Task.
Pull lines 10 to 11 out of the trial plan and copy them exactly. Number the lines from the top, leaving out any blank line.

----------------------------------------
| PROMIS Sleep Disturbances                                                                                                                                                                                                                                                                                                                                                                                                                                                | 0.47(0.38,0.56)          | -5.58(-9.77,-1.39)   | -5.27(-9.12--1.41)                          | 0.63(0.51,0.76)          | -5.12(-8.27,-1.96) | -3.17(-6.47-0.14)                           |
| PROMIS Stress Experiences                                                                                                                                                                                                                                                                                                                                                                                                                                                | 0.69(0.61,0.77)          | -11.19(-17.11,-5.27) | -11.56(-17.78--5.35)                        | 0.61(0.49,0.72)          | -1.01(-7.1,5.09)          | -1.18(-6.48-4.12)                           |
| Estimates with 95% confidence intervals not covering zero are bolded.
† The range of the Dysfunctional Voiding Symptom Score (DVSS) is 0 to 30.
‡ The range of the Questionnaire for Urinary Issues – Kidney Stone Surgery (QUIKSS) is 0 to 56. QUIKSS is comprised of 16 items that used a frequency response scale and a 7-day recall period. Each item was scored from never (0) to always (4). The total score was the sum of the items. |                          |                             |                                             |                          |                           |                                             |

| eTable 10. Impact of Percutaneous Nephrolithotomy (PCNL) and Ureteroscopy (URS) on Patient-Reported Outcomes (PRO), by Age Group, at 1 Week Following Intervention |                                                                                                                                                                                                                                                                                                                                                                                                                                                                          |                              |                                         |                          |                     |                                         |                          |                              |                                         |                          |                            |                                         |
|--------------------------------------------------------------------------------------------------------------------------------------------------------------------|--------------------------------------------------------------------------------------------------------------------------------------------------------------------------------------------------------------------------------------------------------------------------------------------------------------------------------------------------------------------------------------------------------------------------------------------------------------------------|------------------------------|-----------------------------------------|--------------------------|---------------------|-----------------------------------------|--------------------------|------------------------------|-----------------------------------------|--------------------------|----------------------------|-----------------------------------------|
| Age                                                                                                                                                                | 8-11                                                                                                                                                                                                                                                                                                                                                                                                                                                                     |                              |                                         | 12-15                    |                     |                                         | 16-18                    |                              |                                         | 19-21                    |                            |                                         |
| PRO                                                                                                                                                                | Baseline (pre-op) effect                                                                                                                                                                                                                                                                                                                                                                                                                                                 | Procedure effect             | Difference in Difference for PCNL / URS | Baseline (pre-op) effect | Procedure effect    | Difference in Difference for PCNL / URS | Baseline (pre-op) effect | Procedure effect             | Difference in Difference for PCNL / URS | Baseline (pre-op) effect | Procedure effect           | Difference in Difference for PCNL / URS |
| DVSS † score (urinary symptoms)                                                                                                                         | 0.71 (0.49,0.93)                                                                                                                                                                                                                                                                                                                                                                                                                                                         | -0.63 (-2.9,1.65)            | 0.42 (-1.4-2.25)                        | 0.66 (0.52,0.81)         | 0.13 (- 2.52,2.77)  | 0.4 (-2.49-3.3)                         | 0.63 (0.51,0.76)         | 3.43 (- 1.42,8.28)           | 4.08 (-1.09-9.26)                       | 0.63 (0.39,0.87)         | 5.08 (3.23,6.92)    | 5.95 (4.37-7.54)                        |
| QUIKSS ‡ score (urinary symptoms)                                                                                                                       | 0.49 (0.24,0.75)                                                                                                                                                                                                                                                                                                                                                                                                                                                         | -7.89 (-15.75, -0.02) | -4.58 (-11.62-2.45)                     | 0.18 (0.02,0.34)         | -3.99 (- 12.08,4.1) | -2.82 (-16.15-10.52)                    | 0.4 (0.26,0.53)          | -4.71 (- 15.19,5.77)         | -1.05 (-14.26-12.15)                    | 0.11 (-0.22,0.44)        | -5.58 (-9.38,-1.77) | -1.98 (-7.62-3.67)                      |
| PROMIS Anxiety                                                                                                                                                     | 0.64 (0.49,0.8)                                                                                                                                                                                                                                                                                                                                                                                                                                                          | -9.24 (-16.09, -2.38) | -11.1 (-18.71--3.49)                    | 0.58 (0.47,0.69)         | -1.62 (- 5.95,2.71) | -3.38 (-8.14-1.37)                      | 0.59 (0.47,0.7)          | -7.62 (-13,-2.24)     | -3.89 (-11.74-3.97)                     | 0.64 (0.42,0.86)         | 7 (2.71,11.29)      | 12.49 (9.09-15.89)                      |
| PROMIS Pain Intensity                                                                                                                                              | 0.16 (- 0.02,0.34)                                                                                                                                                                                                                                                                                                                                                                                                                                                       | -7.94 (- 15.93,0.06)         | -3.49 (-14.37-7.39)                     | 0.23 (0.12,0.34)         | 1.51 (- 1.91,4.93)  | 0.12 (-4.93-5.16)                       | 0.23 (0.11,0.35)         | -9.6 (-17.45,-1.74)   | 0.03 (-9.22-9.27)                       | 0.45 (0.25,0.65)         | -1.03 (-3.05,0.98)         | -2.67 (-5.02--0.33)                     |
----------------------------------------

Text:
| DVSS † score (urinary symptoms)                                                                                                                         | 0.71 (0.49,0.93)                                                                                                                                                                                                                                                                                                                                                                                                                                                         | -0.63 (-2.9,1.65)            | 0.42 (-1.4-2.25)                        | 0.66 (0.52,0.81)         | 0.13 (- 2.52,2.77)  | 0.4 (-2.49-3.3)                         | 0.63 (0.51,0.76)         | 3.43 (- 1.42,8.28)           | 4.08 (-1.09-9.26)                       | 0.63 (0.39,0.87)         | 5.08 (3.23,6.92)    | 5.95 (4.37-7.54)                        |
| QUIKSS ‡ score (urinary symptoms)                                                                                                                       | 0.49 (0.24,0.75)                                                                                                                                                                                                                                                                                                                                                                                                                                                         | -7.89 (-15.75, -0.02) | -4.58 (-11.62-2.45)                     | 0.18 (0.02,0.34)         | -3.99 (- 12.08,4.1) | -2.82 (-16.15-10.52)                    | 0.4 (0.26,0.53)          | -4.71 (- 15.19,5.77)         | -1.05 (-14.26-12.15)                    | 0.11 (-0.22,0.44)        | -5.58 (-9.38,-1.77) | -1.98 (-7.62-3.67)                      |